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Students protest Facebook changes

While users were busy checking friends' profiles and pictures, silently prepped and readied itself for a facelift. And when the results were unexpectedly unveiled Sept. 5, the volume of response was overwhelming.

Many students across the country and on Duke's campus expressed shock and anger when the changes were made. Although individual opinions varied, the general sentiment was quite clear--an "I Hate the New Facebook" group search turns up more than 500 global results. Two new features introduced Sept. 5--News Feed and Mini-Feed--caused the commotion.

"News Feed is a news aggregator of a user's social network... [and] highlights relevant information about people and activities they have been involved in," the Facebook team said in a statement released Sept. 8. Mini-Feed is like News Feed, but tailored to the activities of only one person accessible through individual user profiles.

Facebook staff said they expected News Feed and Mini-Feed to be "hugely popular with Facebook users," but they were greeted instead with vociferous calls for a return to normalcy.

Natalia Antonova, Trinity '06, said the News Feed design was crowded and confusing. She said she was concerned about privacy. "I don't like to advertise my Facebook activities," Antonova said. "It's kind of weird and voyeuristic."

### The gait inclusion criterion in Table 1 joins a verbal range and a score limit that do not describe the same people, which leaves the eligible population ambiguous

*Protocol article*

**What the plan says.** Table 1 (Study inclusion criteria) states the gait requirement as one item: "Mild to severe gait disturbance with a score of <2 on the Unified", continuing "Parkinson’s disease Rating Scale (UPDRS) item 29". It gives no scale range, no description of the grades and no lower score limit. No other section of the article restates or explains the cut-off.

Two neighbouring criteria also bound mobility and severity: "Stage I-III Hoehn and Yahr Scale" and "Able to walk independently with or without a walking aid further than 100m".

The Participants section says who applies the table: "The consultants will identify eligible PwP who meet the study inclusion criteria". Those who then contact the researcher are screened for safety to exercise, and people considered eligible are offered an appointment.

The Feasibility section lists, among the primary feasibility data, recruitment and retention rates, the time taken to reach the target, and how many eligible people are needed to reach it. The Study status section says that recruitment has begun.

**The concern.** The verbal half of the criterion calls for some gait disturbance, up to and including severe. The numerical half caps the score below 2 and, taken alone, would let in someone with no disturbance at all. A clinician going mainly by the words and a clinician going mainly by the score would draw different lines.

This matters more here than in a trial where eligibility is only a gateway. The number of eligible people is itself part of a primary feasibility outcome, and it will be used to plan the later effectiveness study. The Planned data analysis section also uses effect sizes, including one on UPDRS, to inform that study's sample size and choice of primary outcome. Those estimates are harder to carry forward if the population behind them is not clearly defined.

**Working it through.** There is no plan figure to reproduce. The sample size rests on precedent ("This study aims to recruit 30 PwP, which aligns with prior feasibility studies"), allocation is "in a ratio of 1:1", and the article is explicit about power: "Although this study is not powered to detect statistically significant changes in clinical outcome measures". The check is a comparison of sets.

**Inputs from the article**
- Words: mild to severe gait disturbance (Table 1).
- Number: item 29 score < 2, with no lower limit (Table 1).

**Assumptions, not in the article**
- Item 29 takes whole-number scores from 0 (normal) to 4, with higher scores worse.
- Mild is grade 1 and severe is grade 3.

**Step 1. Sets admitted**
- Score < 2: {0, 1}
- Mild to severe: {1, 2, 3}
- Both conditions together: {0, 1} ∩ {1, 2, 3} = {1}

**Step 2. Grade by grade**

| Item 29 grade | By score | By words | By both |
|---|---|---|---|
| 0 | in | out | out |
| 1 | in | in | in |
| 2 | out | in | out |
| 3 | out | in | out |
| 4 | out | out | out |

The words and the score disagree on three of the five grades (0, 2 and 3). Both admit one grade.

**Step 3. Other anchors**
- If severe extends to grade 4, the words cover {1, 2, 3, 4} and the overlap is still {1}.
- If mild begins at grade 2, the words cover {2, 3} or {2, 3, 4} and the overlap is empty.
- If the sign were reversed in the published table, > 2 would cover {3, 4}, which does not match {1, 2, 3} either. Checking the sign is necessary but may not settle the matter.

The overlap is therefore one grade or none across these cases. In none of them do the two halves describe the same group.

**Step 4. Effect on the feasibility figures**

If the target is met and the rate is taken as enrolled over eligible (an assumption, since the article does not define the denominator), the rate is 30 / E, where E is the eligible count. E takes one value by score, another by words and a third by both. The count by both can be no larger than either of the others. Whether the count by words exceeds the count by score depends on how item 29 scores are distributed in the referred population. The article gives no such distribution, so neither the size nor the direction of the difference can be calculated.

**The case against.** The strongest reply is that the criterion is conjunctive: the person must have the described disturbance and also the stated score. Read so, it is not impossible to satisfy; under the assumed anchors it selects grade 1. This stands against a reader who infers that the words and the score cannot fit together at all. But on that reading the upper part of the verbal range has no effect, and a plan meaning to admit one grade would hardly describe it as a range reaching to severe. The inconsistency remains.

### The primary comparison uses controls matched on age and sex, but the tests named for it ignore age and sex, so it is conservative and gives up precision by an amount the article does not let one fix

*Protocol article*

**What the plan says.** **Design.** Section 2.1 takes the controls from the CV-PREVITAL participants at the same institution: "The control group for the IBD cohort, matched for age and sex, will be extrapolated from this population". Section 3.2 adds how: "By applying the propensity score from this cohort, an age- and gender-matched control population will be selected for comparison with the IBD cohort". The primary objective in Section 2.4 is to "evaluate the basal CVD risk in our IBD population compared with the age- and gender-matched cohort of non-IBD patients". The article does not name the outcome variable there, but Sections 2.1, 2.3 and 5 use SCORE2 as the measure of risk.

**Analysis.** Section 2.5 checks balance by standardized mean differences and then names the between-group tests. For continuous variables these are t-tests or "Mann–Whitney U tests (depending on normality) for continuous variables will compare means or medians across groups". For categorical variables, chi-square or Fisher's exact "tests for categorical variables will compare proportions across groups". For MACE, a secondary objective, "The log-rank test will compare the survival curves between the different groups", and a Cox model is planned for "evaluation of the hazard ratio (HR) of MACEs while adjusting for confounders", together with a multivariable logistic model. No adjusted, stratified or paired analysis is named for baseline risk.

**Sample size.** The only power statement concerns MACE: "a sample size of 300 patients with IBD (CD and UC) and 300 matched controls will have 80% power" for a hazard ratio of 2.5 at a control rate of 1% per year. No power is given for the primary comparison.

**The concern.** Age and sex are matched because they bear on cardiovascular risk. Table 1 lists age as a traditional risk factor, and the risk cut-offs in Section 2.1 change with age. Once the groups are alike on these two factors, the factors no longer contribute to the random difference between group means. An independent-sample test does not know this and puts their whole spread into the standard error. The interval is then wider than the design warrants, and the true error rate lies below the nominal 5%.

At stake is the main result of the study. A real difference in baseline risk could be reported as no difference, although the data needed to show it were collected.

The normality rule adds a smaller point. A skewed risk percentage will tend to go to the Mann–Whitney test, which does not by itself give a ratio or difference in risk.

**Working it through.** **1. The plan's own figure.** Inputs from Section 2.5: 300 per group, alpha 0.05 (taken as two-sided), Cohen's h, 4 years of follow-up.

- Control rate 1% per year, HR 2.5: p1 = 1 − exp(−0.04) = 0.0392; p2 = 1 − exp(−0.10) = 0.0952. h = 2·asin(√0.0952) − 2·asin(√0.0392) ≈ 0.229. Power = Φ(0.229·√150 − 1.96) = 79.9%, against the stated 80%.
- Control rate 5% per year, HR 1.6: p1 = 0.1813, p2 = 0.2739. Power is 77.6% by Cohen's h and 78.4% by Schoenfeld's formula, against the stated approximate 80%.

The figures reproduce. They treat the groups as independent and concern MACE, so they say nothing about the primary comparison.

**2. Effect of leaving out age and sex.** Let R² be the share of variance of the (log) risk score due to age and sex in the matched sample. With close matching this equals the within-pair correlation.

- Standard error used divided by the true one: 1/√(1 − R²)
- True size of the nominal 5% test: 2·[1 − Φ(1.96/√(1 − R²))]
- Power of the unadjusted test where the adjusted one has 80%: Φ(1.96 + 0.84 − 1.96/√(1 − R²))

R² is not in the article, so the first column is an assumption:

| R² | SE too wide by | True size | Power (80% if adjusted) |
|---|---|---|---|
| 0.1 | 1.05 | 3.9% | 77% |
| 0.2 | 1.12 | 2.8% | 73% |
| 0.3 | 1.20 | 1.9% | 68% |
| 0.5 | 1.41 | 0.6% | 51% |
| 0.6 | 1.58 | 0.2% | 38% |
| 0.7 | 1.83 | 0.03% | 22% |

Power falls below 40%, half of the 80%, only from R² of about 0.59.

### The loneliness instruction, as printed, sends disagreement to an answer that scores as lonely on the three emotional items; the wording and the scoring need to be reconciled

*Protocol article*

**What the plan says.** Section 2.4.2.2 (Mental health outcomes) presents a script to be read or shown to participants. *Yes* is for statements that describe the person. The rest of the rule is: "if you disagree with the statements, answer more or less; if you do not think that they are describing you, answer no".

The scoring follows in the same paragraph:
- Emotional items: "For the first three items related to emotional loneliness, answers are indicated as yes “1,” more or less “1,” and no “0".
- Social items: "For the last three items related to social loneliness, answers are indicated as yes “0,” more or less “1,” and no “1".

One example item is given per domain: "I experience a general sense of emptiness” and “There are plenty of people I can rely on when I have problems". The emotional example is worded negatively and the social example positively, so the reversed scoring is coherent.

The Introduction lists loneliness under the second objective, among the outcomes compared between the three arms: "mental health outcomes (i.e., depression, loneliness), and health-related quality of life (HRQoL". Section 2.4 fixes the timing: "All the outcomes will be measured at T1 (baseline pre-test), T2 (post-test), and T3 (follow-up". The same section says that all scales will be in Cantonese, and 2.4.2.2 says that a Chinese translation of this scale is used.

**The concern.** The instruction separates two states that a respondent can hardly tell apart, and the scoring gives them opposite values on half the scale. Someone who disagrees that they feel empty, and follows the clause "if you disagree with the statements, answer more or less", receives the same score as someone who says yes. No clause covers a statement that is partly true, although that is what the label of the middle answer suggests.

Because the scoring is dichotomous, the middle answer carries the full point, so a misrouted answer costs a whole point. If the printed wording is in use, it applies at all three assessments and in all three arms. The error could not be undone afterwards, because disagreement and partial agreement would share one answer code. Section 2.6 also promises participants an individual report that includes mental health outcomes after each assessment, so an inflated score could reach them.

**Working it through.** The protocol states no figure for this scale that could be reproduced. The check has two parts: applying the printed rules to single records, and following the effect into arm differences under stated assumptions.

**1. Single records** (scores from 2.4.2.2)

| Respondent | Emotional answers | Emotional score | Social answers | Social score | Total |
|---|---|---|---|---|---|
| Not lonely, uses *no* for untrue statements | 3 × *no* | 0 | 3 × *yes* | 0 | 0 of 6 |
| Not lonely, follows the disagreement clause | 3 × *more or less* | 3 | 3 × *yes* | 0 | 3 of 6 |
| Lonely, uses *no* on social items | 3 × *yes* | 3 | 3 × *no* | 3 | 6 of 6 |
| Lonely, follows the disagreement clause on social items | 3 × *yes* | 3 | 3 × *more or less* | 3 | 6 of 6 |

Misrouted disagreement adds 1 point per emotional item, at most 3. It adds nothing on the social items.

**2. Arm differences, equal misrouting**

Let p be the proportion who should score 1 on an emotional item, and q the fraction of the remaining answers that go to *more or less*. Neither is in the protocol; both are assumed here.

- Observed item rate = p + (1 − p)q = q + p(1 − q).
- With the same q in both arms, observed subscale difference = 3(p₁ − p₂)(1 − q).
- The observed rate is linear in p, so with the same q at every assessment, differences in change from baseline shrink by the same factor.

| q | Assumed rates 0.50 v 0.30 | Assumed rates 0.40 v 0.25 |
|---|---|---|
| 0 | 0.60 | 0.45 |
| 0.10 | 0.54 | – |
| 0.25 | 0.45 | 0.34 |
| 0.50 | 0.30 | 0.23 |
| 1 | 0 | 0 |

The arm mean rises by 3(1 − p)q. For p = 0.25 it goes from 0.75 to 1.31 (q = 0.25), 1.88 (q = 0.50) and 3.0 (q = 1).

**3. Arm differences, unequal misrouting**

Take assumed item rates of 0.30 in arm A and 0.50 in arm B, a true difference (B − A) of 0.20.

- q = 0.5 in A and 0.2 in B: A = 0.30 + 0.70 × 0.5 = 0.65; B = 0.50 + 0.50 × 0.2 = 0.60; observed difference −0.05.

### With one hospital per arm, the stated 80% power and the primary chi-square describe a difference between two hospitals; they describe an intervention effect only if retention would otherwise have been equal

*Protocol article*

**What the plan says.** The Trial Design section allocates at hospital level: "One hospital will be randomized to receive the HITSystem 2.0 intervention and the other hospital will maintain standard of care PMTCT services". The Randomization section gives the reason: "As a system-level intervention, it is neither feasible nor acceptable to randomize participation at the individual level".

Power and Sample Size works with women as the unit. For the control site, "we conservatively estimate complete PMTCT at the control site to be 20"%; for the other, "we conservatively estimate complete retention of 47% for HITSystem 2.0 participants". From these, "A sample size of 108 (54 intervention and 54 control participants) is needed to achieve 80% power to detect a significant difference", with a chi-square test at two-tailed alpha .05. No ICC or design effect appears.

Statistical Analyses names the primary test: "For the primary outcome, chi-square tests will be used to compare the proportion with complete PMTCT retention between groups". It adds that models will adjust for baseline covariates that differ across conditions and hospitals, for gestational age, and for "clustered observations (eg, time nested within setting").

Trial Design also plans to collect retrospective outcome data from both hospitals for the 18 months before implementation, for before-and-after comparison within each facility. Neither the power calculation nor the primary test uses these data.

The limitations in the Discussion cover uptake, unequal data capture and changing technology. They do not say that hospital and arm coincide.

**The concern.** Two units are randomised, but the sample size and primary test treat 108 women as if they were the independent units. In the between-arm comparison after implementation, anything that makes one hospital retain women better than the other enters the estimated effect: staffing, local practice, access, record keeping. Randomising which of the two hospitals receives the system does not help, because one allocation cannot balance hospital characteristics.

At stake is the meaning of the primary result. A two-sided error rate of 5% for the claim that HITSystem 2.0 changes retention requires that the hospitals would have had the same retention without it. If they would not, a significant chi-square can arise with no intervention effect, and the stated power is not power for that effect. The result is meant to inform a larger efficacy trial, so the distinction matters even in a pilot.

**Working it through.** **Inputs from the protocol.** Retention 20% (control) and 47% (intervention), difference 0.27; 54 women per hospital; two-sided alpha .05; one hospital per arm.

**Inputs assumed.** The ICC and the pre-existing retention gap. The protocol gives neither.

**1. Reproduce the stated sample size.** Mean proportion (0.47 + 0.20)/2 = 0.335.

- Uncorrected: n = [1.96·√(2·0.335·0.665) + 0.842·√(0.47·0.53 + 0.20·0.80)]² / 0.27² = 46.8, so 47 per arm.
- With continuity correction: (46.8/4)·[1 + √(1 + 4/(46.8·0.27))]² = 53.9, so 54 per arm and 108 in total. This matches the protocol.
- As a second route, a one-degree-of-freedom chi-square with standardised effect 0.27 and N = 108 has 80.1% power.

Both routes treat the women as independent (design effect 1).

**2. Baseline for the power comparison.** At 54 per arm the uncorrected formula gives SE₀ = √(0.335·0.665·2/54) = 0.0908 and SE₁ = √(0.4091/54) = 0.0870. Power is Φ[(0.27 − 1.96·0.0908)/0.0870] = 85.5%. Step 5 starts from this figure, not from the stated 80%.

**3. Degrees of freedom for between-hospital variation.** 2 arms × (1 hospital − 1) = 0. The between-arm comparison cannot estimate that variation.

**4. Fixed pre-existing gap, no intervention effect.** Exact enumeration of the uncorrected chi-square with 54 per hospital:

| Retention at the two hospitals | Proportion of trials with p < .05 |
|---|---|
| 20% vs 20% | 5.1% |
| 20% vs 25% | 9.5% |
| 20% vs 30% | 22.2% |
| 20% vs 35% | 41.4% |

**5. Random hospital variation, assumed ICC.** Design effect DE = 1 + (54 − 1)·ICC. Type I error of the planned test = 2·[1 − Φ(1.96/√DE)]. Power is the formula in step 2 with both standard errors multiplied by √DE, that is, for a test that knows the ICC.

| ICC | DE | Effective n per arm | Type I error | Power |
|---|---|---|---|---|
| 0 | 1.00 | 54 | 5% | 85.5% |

Senior Ashley Gray likened News Feed to US Weekly.

"Everyone's activities are in a synthesized list for everyone else to read," she said, adding that she has stopped using Facebook as often as she used to because it became overwhelming. Other students said they would have liked to be asked for input before the changes were implemented.

Hints about the advent of News Feed and Mini-Feed were sprinkled throughout the site before their debut. A few days before the facelift, Facebook creator Mark Zuckerberg wrote in a blog post on the site, "Change can be disorienting, but we do it because we're sure it makes the site better."

Some students, however, said they preferred to look on the brighter side. "I like the new look of the profile itself," freshman Lizzy Do said.

Despite the large number of new groups against Facebook, several others--such as "Facebook Gets More Awesome Every Day" and "Facebook Doesn't Stalk People, People Stalk People"--are embracing the changes. These students, however, are in the minority.

Nearly 745,000 users are currently members of the official "Students Against Facebook News Feed" group. Zuckerberg addressed this issue in his open letter.

"We really messed this one up," Zuckerberg wrote. "When we launched News Feed and Mini-Feed. we did a bad job of explaining what the new features were and an even worse job of giving you control of them.. We didn't build in the proper privacy controls right away."

As of Sept. 8, News Feed and Mini-Feed can be controlled by a new set of privacy control settings, which allow users to withhold information including those walls they post on, how many pictures they have added and those whom they are no longer dating.

Still, the Facebook staff remains optimistic.

"Users rely on Facebook to understand the world around them," the site said in a statement. "News Feed and Mini-Feed will provide them with recent and relevant information about the people they care about in an efficient and effective way."


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